“They are cornerstones of the American steel industry,” he said.
Cliffs’ existing strong balance sheet and self-sufficiency in pellets for the combined company provide flexibility to pursue additional growth opportunities, he said.
“For Cliffs, we expect to realize immediate growth and a long-desired objective of a more diverse customer base, as well as more predictable cash flow generation due to the contracted nature of AK Steel’s sales of high-end automotive steel,” Goncalves said. “Our track record of providing high-grade iron ore combined with AK Steel’s recognized ability to produce the highest quality steel grades creates a highly complementary and compelling business model.”
AK Steel is the third-largest private employer in Butler County, with 2,421 employees, according to David Fehr, development director for Butler County. The first and second larger private employers are Cincinnati Financial Corporation and GE Aviation in West Chester.
Following completion of the transaction, with Goncalves leading the expanded organization, Roger Newport will retire as CEO and a director of AK Steel. Three existing members of AK Steel’s Board of Directors will join the Cliffs board, and two existing Cliffs board members will step down, bringing the Cliffs board to 12 members in total.
MORE: New AK Steel program part of growing trend for industrial unions, employers
“Together, we expect to be able to take advantage of growth opportunities faster and more fully than either company could on its own,” he said. “With AK Steel’s 120-year heritage, which began in Ohio, and expertise in steelmaking, AK Steel and Cliffs make an excellent combination, which we expect will facilitate a smooth integration process.”
Goncalves said one of the opportunities is possible future use of AK Steel’s blast furnace in Ashland, Kentucky, to produce merchant pig iron, something he said was “an opportunity neither company could pursue on a standalone basis.”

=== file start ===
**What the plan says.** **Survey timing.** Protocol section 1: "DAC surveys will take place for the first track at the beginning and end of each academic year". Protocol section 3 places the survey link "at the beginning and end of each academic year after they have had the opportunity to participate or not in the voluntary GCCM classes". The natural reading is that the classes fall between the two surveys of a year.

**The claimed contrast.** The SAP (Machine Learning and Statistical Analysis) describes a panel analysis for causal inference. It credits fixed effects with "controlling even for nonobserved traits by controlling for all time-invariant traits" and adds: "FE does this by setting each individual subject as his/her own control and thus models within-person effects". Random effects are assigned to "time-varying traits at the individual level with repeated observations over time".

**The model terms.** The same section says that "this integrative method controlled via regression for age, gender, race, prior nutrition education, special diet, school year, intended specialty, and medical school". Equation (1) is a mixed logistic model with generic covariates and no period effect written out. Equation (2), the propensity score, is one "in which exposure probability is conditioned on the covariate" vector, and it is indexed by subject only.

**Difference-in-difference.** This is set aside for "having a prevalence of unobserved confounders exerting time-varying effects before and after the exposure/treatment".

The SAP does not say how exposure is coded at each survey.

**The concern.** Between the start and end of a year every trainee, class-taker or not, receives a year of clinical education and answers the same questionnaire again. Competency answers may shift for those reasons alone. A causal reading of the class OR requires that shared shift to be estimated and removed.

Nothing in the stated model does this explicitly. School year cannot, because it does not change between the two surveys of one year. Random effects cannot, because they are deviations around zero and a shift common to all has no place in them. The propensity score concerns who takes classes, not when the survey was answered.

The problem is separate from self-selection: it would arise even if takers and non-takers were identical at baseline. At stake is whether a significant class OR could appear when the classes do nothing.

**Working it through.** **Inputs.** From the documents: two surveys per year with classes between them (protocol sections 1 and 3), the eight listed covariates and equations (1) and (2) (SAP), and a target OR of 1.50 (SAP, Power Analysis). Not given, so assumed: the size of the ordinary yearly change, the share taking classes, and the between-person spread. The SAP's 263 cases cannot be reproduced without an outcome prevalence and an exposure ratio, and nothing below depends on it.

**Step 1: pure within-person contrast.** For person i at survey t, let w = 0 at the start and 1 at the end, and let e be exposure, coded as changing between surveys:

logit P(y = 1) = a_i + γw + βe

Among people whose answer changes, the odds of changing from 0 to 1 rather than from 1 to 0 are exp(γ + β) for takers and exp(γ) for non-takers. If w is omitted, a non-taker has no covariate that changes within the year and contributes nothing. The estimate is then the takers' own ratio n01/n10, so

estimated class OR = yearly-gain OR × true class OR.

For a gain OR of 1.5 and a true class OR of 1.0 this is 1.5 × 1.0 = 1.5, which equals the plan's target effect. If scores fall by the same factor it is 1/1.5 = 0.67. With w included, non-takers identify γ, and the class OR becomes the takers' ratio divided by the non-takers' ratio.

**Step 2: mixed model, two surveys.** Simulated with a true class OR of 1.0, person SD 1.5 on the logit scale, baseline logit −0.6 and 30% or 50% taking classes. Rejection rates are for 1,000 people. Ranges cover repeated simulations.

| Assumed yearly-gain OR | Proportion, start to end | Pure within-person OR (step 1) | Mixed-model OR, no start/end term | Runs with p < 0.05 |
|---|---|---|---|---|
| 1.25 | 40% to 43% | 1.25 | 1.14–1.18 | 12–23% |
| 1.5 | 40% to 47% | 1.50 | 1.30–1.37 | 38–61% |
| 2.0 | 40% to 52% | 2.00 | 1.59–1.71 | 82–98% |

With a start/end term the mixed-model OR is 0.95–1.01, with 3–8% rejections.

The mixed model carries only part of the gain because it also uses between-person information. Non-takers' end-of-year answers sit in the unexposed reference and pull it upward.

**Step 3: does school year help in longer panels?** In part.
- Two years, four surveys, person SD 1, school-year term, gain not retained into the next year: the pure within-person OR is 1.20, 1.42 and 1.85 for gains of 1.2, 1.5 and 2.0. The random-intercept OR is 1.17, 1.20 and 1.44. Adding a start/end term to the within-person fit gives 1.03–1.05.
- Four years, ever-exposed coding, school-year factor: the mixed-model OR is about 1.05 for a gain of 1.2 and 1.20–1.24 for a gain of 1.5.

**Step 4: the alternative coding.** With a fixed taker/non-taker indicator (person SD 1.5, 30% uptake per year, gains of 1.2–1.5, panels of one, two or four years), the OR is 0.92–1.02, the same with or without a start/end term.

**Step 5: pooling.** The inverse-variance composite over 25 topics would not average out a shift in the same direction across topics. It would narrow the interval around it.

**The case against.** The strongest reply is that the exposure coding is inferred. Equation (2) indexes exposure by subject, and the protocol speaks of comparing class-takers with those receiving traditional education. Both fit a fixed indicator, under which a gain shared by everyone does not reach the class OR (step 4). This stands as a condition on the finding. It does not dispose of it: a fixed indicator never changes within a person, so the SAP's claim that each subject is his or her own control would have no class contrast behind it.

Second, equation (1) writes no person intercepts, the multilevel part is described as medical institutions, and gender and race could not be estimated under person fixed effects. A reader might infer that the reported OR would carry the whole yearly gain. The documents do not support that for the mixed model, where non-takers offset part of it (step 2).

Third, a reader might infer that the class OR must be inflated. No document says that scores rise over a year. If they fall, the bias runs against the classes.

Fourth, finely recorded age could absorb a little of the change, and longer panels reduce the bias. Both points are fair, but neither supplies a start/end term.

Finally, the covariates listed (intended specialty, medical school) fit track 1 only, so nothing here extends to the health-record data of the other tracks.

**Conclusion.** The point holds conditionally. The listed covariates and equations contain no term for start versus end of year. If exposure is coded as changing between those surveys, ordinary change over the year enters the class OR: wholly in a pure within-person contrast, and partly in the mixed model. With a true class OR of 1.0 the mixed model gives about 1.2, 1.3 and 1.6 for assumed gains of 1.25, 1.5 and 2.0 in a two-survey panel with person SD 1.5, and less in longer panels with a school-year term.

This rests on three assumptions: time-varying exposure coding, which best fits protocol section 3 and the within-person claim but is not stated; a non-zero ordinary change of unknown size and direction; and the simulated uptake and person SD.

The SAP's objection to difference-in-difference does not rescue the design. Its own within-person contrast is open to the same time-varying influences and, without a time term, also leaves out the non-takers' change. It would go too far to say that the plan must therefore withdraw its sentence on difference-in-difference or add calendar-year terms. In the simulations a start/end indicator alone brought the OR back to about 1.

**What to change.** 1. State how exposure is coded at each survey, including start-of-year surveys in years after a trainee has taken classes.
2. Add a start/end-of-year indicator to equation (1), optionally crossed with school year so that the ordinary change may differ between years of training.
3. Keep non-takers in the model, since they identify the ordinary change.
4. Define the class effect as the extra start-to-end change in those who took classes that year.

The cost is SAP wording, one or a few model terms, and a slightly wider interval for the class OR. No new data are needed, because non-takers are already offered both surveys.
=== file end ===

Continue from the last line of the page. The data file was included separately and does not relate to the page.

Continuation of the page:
AK Steel announced earlier this year it would close its Ashland Works facility by the end of the year, affecting 230 employees.
MORE: AK Steel to shutter largely idled Kentucky facility by end of 2019
Breathing new life into that facility would eliminate $60 million of closure-related costs and create more opportunities for pellet demand and more metallics products without significant additional capital expenditures, according to Cliffs.
Cliffs said $120 million in cost cuts would happen within the first year after closing the deal, which would stem “primarily from consolidating corporate functions, reducing duplicative overhead costs, and procurement and energy cost savings, as well as operational and supply chain efficiencies.”
“We do not anticipate significant headcount reductions given the complementary nature of this transaction, and we do not anticipate facility closures as part of the expected synergies,” said AK Steel spokeswoman Lisa Jester. “This transaction is focused on growth.”
AK Steel Holding Corp. stockholders will receive 0.40 shares of Cliffs stock for each AK Steel share they own. Cliffs shareholders will own approximately 68 percent of the combined company and AK Steel shareholders will own about 32 percent.
Shares of Cleveland-Cliffs dropped 10.7 percent by the close of the market Tuesday, while AK Steel's stock was up 4.15 percent.
After a brief spike in prices, U.S. steel producers have struggled since the Trump administration put a 25 percent steel tariff into place last year. Domestic demand has slumped as oil and gas drillers pull back on purchases of steel pipe, with prices for natural gas tumbling 45 percent over the past 12 months.
U.S. Steel in its last quarter reported its first loss since early 2017, and the division that makes pipes for energy companies lost $25 million. It has laid off workers and shut down some of its blast furnaces.
The price for hot rolled steel has slid almost 30 percent this year, and the stock of steel producers have fallen in tandem.
The steel industry added just 1,800 jobs since February 2018, the month before the tariffs took effect, and it employs 10,000 fewer people than they did five years ago.
The Associated Press contributed to this report.
• traces roots to 1899
• produces flat-rolled carbon, stainless and electrical steel products, primarily for the automotive, infrastructure and manufacturing, including electrical power, and distributors and converters markets
• third largest private employer in Butler County
• employs approximately 2,500 people in Southwest Ohio.
• has approximately 9,500 employees at manufacturing operations worldwide